Justice Lieven drew similar conclusions in respect of Napier:
“The [Home Office] has failed to have regard to the duty to eliminate harassment and victimisation…the [equality impact assessment] did not have any meaningful regard to the impact of the decision on community relations in the area, in particular the co-location of the asylum accommodation and the housing development.”
The judicial review applicant had argued that the nature of camp accommodation – in a village but not integrated into it – made the asylum applicants more readily identifiable and (therefore) more easily targeted by racists. It noted that the security fears of local people had not been addressed by the Home Office.
This has been replicated in Linton where, at the public meeting, the Home Office addressed only their on-site security concerns. Responsibility for residents’ concerns has been left to the police who will respond with some additional patrols and quicker response times to any reported incidents, as far as resources allow. The Home Office has yet to recognise that it has a security and safety responsibility towards the public, or to establish what concerns needs to be fully addressed before the plan is implemented.
Napier judgment offers an opportunity to re-think Linton
One further point of interest in the Napier judgment that may impact on Linton. The Home Office submitted that the judge should not quash the legality of the camp on the basis that, had the equality impact assessment been carried out correctly, the Home Office might still have determined to open the camp and so a judgment that rendered the camp illegal now (and therefore cease to operate) would be a waste of time and money.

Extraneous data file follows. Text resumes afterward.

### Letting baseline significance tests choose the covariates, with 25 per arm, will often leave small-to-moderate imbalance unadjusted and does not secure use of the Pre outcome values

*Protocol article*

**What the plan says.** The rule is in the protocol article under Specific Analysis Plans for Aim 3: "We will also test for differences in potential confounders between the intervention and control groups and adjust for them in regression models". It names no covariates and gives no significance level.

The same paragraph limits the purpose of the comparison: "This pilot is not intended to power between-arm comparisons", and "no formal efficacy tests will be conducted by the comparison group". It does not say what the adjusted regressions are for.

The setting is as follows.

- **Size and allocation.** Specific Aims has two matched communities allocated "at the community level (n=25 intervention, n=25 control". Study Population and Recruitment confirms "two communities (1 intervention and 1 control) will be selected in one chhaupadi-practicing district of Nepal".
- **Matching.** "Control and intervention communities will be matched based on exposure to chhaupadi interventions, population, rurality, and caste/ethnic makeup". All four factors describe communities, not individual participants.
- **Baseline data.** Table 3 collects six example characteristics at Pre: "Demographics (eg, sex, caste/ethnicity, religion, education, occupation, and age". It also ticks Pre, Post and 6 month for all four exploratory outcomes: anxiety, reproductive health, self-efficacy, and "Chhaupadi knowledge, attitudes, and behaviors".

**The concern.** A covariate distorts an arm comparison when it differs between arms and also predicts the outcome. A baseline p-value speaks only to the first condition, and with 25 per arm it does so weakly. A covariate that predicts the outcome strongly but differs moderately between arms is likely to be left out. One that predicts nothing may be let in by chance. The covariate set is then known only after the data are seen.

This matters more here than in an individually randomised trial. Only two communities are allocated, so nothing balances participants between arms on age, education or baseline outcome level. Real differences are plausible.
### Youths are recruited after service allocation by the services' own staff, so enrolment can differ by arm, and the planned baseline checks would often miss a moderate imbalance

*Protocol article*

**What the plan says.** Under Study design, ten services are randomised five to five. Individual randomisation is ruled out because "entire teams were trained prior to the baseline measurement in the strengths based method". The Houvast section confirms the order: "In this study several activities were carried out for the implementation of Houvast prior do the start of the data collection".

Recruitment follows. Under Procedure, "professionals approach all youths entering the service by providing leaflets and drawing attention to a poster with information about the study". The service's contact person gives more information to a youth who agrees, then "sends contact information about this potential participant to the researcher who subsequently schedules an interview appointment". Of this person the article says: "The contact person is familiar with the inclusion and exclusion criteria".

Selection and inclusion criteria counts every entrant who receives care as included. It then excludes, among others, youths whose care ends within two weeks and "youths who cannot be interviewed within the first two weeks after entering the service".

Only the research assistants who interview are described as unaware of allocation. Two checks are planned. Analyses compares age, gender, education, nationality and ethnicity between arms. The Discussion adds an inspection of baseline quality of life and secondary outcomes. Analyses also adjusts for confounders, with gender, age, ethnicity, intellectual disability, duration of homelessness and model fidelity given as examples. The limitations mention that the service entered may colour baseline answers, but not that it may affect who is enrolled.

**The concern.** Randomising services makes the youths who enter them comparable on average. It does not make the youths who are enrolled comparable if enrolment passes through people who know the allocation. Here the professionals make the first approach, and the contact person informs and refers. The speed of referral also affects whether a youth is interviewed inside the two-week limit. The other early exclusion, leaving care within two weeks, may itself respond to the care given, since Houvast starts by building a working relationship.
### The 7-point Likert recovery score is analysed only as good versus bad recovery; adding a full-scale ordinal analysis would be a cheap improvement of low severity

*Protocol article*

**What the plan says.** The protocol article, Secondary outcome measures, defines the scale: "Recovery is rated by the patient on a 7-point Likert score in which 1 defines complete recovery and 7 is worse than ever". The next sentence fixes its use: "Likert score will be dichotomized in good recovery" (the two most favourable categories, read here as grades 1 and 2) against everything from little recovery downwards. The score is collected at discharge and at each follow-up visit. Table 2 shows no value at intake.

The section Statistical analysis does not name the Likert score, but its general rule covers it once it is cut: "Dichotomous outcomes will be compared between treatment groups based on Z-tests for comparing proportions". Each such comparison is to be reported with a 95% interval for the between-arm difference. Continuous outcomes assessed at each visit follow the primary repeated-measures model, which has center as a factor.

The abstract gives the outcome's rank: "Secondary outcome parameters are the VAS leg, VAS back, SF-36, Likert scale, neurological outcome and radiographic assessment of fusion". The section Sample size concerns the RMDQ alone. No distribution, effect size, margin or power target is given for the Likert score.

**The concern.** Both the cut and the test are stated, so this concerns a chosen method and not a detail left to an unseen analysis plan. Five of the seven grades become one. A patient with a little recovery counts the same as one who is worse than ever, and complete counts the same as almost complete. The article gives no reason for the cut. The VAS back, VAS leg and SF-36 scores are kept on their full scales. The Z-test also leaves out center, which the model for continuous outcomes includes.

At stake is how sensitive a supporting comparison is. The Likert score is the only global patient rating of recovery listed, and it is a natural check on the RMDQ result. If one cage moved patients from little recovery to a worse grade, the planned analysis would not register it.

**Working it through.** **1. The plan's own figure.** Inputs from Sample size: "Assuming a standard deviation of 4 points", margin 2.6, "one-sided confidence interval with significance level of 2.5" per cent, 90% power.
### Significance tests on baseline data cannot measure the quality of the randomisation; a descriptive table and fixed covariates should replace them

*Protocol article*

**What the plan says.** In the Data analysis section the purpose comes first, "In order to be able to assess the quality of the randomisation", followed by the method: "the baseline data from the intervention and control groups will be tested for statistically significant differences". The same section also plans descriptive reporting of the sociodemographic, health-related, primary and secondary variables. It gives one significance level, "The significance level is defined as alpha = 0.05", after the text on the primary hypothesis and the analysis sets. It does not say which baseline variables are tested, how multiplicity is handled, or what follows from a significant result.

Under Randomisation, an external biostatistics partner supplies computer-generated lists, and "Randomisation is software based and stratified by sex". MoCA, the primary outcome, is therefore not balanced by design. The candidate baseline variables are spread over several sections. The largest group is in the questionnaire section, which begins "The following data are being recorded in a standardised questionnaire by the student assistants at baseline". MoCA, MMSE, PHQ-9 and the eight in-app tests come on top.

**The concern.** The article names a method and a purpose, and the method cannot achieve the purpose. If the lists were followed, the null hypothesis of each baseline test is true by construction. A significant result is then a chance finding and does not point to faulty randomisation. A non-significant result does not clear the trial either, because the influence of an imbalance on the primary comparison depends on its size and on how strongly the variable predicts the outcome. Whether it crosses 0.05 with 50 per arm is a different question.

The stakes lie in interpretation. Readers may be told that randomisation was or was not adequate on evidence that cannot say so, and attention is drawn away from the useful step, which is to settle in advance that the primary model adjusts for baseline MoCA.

The judge disagreed. She stated:
“I do not consider that this is a case where a fresh decision is highly likely to be the same and that quashing the decision would merely lead to a waste of time and money. It may be that the Defendant would still decide to use Napier Barracks as asylum accommodation.
“However, given the concerns raised about the impact on community relations of the use, and the complete absence of analysis of the effects of that use over five years on community relations, I am not in a position to say there would be ‘no difference’ to the decision. Even if the substantive decision was the same, there is a real possibility that if proper investigation were made, and the Minister fully appraised as to the Equalities impacts of the development, further mitigation measures might be put in place.
“An EqIA for the five year use would inevitably consider impacts on local resources and this might well lead to a need to put further investment into those resources in ways that would reduce community impacts.”
All the evidence to date – failure to take account of previous court judgments, pursuing policies in the face of considerable opposition, avoiding parliamentary and other scrutiny, and willingness to break the law to get its own way – indicates a high likelihood that the government would still have decided to house asylum applicants at Napier had an equality impact assessment been undertaken.
However, treating the government as a sentient body that might change its mind having a fuller and better understanding of the facts means that, should the Home Office plough ahead with its proposals for Linton, it will be in breach of the court’s expectations and will have to account for its failures to take note of its own departmental findings.
The judge has made clear an asylum centre may be closed down if the Home Office, having been advised of the risks through prior consultation with villagers, fails to address the safety and wellbeing concerns raised with them.